Apr 6 2015 - 5:57 pm
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The Lack of a Competitive Narrative in the Modern Era

The ability for Riot to establish a competitive narrative is fading rapidly. Intra-league rivalries for each region are dwindling and internationally almost nonexistent.
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 The ability for Riot to establish a competitive narrative is fading rapidly. Intra-league rivalries for each region are dwindling and internationally almost nonexistent. Team and player trashtalk is now scripted to be akin to some PG rated children’s drama, and the foundation of game-play alone isn't able to facilitate a viewer’s demand for a spectacle. Riot’s desire to not plateau and to constantly expand is losing the fundamentals that made the game enjoyable to watch. Great game-play will always attract attention from fans, but a certain edge in recent times is blatantly lacking.

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  Rivalries in any sport enhance the viewing experience. It goes beyond the fundamentals of the game, and to the viewer and the player it feels like there is something more on the line. Watching the Manchester Derby, Yankees v. Red Sox, or Djokovic v. Nadal, the spectacle of the game is almost better than the quality at hand. However where the Manchester Derby has occurred since 1881, League of Legends has only been competitive for about 4 years and cannot pull from the same amount of statistics to establish a rivalry. Where 2 meetings a year for a pair of soccer teams is sufficient due to the age of the game, this doesn't work as well in League. As players left teams such as CLG and TSM, the rivalry went along with it. Animosity was between the players, not the foundations of the organizations and their fans. Liverpool and Everton will always have that rivalry whether it’s Gerrard and Jagielka on the pitch or not. Riot can continually try to pull up old history of teams and claim the rivalry is still there, but it was never the teams themselves merely the individuals. The only one that has some merit is the claimed El Clasico between SK and Fnatic that dates beyond just League of Legends to their roots in CS 1.6 and other titles.

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  Rivalries cannot develop domestically under this league system. Playing twice in a league of 10 teams and possibly one best of 5 in a playoff is hardly possible to make it more than just competition. There is practically nothing on the line until playoffs, in which those regular season games teams played don’t even matter as long as they made it. This creates 9 weeks of pseudo-importance which really delineate nothing but a win-loss record to the viewers. If a viewer & player can say, “It doesn’t matter as long as they make playoffs” then something is wrong with the system. Leagues are a great thing, and provide a consistent number of games, but the lack of silverware to be won and games that matter is worrying.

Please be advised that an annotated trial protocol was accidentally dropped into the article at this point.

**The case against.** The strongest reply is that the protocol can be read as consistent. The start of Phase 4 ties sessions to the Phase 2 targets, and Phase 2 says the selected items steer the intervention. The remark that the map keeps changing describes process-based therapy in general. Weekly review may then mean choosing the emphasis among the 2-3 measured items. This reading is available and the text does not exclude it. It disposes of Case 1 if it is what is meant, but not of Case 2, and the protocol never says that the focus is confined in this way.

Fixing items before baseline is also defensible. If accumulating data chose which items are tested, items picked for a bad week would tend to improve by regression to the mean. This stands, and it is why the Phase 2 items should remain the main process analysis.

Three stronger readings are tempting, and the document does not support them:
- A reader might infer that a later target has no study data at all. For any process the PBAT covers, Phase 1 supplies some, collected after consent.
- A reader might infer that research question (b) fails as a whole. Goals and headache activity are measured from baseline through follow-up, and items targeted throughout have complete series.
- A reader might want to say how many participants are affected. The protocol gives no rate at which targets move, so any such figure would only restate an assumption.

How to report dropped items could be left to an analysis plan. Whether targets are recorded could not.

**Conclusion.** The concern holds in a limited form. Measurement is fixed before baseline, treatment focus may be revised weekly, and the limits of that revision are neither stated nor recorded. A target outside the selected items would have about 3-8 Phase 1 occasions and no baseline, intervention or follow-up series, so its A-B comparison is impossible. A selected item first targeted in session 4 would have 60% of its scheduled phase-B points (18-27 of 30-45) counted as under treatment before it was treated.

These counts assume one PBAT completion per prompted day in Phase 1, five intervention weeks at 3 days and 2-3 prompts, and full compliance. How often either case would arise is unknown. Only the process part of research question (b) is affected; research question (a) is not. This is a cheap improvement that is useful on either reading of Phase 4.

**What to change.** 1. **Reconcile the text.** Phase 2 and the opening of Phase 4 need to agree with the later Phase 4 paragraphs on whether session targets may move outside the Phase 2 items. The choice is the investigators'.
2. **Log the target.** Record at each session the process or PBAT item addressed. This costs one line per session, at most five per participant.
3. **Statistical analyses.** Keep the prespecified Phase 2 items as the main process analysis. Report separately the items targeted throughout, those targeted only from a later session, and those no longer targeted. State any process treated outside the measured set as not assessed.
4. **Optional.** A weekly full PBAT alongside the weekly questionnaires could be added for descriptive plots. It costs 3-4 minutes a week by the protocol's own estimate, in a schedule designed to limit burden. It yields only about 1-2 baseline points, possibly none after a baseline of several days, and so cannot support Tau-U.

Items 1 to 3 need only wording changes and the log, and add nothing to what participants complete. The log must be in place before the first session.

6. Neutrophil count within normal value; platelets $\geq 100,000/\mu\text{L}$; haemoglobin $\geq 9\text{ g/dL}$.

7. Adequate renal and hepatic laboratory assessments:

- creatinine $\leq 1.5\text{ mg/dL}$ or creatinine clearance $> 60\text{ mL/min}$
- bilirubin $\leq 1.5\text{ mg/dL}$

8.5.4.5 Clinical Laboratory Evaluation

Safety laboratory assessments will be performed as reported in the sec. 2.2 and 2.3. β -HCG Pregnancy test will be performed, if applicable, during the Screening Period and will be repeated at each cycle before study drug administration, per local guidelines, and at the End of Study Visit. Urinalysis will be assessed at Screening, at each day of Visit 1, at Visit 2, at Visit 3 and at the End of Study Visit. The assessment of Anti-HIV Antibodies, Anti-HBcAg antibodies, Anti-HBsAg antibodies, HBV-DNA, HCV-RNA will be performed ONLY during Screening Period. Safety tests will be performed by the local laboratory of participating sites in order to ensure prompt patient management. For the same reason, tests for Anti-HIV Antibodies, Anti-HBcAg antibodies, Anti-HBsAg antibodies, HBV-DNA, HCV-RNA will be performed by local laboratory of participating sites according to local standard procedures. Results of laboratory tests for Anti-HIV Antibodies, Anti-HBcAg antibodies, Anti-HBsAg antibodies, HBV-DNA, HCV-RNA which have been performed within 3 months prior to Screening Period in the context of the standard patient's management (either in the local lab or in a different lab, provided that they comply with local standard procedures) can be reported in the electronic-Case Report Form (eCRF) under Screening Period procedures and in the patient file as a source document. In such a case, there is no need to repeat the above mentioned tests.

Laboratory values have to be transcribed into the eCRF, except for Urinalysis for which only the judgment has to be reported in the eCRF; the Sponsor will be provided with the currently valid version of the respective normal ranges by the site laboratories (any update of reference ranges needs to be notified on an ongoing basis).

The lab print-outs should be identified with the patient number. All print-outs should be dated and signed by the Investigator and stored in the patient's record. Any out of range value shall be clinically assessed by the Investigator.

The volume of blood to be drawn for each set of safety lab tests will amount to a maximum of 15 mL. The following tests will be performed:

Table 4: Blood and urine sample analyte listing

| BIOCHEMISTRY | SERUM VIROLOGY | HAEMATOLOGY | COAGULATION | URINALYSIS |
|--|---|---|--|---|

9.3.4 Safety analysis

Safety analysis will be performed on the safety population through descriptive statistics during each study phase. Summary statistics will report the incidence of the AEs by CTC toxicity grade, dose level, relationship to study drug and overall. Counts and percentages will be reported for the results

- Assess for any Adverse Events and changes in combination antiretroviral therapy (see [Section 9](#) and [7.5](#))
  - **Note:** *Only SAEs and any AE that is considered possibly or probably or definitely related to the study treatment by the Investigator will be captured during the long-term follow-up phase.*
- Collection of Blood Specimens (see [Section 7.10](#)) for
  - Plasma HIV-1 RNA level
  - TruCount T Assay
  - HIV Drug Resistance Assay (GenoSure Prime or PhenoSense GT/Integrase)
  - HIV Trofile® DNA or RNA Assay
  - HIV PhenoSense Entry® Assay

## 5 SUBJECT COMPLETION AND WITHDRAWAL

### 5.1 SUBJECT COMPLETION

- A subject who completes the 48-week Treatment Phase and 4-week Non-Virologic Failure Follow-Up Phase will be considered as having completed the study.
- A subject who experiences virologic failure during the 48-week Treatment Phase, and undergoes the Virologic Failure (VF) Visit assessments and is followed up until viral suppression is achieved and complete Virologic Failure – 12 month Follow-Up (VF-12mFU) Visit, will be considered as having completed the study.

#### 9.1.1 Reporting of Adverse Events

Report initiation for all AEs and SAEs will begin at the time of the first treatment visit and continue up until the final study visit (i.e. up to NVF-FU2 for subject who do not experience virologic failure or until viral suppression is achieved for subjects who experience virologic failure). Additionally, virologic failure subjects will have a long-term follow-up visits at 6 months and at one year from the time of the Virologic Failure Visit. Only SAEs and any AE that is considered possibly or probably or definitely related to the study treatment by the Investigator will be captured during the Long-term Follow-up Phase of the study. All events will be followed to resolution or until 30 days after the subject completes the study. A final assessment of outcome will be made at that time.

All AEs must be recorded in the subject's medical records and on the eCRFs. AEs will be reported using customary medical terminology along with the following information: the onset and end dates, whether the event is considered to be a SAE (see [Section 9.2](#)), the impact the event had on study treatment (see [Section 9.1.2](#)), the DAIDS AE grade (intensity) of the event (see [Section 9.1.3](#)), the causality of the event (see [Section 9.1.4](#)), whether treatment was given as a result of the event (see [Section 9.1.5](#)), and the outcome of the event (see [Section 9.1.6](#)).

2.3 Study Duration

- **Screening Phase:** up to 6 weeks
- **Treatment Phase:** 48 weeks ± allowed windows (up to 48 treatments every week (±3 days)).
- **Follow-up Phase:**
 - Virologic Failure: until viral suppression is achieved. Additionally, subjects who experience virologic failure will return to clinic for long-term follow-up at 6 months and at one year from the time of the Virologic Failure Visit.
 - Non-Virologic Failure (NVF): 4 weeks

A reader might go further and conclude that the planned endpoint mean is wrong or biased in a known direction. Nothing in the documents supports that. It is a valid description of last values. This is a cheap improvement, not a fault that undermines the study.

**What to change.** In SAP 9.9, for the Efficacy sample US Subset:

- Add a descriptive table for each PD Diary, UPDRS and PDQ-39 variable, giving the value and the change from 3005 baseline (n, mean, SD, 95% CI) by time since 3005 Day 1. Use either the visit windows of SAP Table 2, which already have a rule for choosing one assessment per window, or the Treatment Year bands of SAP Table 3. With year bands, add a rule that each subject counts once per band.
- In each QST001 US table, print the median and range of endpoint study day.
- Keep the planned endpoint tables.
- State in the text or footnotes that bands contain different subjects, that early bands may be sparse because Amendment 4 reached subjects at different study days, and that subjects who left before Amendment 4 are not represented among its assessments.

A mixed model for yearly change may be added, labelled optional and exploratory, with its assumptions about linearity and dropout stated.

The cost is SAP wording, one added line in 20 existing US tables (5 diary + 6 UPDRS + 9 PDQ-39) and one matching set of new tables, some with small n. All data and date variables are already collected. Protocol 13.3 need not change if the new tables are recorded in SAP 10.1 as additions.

Internationally a competitive narrative isn’t possible. Power rankings each week mean very little, because it’s all based in theory. Calculating international strength off of domestic league results can only do so much. Plus, there are only a few tournaments each year that can provide a small data pool to base rankings off of which make the whole facet of doing it practically useless until Worlds. Instead of comparing regions have them play each other more than twice a year. Experts can then prove empirically which team and region are the strongest. Allow the top teams to play each other more, and instead of limiting meetings to enhance uniqueness, create actual rivalries. If viewers knew that Fnatic and C9 met each other at 3 or so tournaments in a year, then their set at worlds would have much more attached to it than just, “Europe v. North America!” With more international tournaments it would be possible to establish rivalries beyond the regions themselves and to between the individual teams. It’s bothersome to wait all year for one tournament, in which the Meta of the game has changed so much up to that point. Imagine Dade at a S3 international tournament during his best Meta before Worlds. Most likely Samsung Ozone would have performed well at that tournament, creating more suspense for World’s because viewers have seen him perform internationally before. How can a team be called the best in the world, when there have been patches that others were better on? Holding more major events allows teams to show their strength, and by possibly winning all of them their evident dominance. There is a story to be told there and a foundation to prove it. Theorized rankings can be supported with more data, and more international sets can build rivalries.

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  Coming from a CS background and looking at the modern iteration of the game, the rivalries that exist are easily spotted and supported without extensive knowledge of the game. The amount of data in best of series, LAN and Online which teams like fnatic, NiP, Envyus, and Virtus Pro have clearly establishes ranks and rivalries. Storylines are easily created such as NiP’s consistency in making the final of every major. The spectacle is there from the quality of the game-play, production, and the history being provided. Riot continues down the tangent of how unique a matchup is, since it’s so rare for teams like TSM and WE to face each other for example. Viewers would like to see games like that much more, instead of the once or twice a year clash. Riot can compensate for its lack of history by providing a better foundation to build a rivalry off of.   

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